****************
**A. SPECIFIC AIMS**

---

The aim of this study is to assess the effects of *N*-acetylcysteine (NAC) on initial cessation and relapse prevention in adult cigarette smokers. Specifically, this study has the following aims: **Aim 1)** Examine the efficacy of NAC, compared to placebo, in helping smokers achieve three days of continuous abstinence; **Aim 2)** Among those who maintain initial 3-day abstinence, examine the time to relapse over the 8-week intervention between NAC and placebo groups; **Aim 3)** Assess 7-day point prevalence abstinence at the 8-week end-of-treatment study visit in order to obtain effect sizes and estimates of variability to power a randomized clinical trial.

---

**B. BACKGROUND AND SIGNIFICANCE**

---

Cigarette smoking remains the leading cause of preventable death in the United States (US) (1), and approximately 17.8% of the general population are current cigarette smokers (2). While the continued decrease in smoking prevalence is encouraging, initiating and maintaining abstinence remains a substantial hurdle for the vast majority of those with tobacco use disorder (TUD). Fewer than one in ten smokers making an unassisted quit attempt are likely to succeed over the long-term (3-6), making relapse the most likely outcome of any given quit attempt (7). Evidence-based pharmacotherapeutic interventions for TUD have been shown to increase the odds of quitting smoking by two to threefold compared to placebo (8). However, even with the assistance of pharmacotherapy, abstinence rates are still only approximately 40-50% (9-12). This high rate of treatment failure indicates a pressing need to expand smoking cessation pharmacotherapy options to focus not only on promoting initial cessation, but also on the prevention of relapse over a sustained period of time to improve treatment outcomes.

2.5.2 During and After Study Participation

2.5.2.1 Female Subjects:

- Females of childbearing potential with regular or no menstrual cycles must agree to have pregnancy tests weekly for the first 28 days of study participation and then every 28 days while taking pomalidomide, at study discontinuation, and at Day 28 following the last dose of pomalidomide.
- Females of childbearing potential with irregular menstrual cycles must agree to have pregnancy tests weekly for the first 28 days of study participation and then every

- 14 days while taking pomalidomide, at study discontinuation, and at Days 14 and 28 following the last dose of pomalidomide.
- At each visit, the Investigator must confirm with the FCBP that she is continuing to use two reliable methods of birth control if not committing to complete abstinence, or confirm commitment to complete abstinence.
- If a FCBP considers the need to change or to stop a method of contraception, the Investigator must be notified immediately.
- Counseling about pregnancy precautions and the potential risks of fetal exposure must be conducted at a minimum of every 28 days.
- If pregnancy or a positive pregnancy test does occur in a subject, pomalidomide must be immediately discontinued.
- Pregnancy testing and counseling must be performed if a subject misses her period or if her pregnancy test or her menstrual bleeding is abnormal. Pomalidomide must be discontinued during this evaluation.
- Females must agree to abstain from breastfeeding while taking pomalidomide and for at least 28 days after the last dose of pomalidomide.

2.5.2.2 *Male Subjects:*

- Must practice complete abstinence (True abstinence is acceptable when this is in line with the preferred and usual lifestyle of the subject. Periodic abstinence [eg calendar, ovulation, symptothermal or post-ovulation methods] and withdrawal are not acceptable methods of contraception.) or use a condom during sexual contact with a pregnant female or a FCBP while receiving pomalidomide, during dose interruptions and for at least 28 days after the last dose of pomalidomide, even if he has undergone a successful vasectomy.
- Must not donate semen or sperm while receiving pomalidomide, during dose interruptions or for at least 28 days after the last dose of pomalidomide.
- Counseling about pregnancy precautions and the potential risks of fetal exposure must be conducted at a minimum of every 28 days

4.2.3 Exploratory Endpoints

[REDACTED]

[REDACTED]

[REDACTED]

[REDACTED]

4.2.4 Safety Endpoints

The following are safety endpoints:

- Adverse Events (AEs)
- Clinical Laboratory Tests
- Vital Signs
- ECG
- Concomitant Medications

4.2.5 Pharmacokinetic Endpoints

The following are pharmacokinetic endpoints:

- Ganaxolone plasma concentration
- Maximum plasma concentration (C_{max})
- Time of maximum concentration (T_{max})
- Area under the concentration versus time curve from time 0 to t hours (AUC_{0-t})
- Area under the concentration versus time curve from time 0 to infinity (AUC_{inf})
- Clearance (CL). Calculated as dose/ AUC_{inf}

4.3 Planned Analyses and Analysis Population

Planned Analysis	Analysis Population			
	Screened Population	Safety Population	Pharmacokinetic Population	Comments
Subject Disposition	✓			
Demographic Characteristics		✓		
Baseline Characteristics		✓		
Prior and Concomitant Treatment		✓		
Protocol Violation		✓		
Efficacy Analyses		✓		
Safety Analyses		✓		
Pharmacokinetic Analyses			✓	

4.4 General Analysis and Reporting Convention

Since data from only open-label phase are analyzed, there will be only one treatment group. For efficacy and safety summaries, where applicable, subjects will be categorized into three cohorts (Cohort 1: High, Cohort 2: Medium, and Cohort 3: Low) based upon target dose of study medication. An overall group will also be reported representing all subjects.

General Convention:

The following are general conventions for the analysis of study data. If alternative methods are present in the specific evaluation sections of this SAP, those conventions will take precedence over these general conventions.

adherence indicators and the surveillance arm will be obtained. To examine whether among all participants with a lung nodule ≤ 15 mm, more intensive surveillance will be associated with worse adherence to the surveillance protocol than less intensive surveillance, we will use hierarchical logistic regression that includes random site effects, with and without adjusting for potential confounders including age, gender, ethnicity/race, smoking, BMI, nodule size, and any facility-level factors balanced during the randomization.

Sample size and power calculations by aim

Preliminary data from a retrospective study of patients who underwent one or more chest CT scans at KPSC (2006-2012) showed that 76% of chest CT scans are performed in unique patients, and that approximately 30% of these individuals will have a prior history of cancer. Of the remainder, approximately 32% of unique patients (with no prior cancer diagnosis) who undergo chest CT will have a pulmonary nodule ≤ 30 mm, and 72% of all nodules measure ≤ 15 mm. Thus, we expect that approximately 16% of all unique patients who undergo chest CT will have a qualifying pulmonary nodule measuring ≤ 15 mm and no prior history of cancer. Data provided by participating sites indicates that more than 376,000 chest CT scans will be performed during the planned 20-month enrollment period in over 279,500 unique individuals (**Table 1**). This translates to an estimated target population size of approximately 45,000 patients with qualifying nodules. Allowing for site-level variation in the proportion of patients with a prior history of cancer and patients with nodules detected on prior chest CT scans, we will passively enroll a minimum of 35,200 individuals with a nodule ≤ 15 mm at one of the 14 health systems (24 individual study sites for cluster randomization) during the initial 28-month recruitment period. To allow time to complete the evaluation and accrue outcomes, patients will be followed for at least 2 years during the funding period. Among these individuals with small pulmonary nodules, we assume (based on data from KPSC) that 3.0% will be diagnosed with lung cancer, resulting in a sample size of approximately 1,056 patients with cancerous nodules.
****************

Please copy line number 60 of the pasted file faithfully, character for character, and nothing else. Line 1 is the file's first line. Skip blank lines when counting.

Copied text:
Preliminary data from a retrospective study of patients who underwent one or more chest CT scans at KPSC (2006-2012) showed that 76% of chest CT scans are performed in unique patients, and that approximately 30% of these individuals will have a prior history of cancer. Of the remainder, approximately 32% of unique patients (with no prior cancer diagnosis) who undergo chest CT will have a pulmonary nodule ≤ 30 mm, and 72% of all nodules measure ≤ 15 mm. Thus, we expect that approximately 16% of all unique patients who undergo chest CT will have a qualifying pulmonary nodule measuring ≤ 15 mm and no prior history of cancer. Data provided by participating sites indicates that more than 376,000 chest CT scans will be performed during the planned 20-month enrollment period in over 279,500 unique individuals (**Table 1**). This translates to an estimated target population size of approximately 45,000 patients with qualifying nodules. Allowing for site-level variation in the proportion of patients with a prior history of cancer and patients with nodules detected on prior chest CT scans, we will passively enroll a minimum of 35,200 individuals with a nodule ≤ 15 mm at one of the 14 health systems (24 individual study sites for cluster randomization) during the initial 28-month recruitment period. To allow time to complete the evaluation and accrue outcomes, patients will be followed for at least 2 years during the funding period. Among these individuals with small pulmonary nodules, we assume (based on data from KPSC) that 3.0% will be diagnosed with lung cancer, resulting in a sample size of approximately 1,056 patients with cancerous nodules.